FAYETTEVILLE — Dennis Johnson knows the bar has been set remarkably high for Arkansas punt returners.
After all, the running back did watch former Razorback Joe Adams zig-zag his way around the field, shake tacklers and burst to the end zone four times last season.
So Johnson isn’t shy about what has to be done at Arkansas this season now that Adams is wowing fans in a Carolina Panthers uniform.
“I’ve got to at least take, what, five back to fill the shoes of Joe?” Johnson said.
“So if I take five back (on punt returns) and two back on kick returns, I’m good.”
The Razorbacks are looking for a new weapon on punt returns after a record-setting season in which Adams led the SEC in touchdowns (four) and yards an attempt (16.9). They appear to be putting their faith in Johnson after two weeks of preseason camp. The team’s kick returner is the first to field punts during practices and special teams coordinator Steve Caldwell said he’s on top of the depth chart.
Johnson said he’s eager to win the job and, if he does, has a chance to accomplish something rare among Razorbacks. Arkansas has not had a player lead the team in kick returns and punt returns the same season since 2004, when DeCori Birmingham averaged 21.7 yards on kick returns and 6.8 on punt returns.
Caldwell is confident Johnson is capable of succeeding in the dual role.
“I think Dennis has a feel where people are,” Caldwell said. “He has got that breakaway that once he sees the gap he can hit it.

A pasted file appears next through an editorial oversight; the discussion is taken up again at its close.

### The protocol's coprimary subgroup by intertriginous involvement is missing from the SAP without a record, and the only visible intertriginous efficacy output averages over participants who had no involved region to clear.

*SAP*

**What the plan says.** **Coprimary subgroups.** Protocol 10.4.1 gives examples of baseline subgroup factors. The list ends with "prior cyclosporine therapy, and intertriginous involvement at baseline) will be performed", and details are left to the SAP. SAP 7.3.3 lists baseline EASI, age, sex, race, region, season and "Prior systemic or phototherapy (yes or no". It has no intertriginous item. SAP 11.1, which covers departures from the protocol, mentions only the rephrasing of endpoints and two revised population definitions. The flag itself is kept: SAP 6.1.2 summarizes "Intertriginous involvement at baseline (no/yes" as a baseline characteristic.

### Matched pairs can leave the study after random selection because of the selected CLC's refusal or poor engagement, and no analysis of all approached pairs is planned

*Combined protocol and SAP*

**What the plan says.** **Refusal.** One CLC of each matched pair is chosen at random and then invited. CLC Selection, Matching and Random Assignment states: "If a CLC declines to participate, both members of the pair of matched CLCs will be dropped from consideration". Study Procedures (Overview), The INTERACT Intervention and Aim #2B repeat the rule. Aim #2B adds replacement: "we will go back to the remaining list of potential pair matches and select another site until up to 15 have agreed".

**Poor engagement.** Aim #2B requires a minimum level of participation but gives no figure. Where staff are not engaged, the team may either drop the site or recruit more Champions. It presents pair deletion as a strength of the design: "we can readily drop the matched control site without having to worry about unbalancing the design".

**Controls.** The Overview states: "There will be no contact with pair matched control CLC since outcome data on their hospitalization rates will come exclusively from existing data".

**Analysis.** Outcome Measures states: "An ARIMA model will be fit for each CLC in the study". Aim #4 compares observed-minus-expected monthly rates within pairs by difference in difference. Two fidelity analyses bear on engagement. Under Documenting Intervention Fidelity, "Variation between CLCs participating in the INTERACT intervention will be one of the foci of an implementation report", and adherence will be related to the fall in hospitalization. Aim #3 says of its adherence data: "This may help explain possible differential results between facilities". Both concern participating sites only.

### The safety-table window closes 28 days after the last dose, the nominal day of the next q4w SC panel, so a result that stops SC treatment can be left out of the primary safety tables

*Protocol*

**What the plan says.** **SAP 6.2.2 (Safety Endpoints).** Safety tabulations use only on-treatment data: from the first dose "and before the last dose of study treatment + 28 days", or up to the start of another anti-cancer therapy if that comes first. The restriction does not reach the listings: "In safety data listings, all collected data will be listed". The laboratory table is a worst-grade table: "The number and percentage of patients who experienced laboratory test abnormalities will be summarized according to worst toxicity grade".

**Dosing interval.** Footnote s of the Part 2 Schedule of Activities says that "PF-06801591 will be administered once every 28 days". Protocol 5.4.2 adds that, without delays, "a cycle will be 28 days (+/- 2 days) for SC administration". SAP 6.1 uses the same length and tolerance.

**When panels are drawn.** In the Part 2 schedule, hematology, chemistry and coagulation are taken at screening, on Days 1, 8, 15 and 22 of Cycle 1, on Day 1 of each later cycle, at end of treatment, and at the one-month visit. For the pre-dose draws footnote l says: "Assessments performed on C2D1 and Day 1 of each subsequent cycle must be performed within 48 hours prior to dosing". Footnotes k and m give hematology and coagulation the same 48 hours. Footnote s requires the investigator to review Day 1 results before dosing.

“The No. 1 thing is possess the ball so let’s do a great job of fielding the punt and don’t let it hit the ground and let’s go make something happen. If we field the punt and don’t make any yards, it’s better than letting it hit the ground.”
The punt return job was supposed to be filled by receiver Marquel Wade, who showed the same type of explosiveness as Adams. But Wade was dismissed from the team after being arrested over the summer. So it left an important opening.
Johnson — who led the team in rushing last season (670 yards) and is expected to work as the No. 2 back behind Knile Davis this season — said he didn’t consider vying for the job until approached by offensive graduate assistant Terrance Butler.
Butler urged him to take on the challenge when preseason camp began. Johnson said he would consider it. After a trial run fielding punts, Johnson decided to jump in.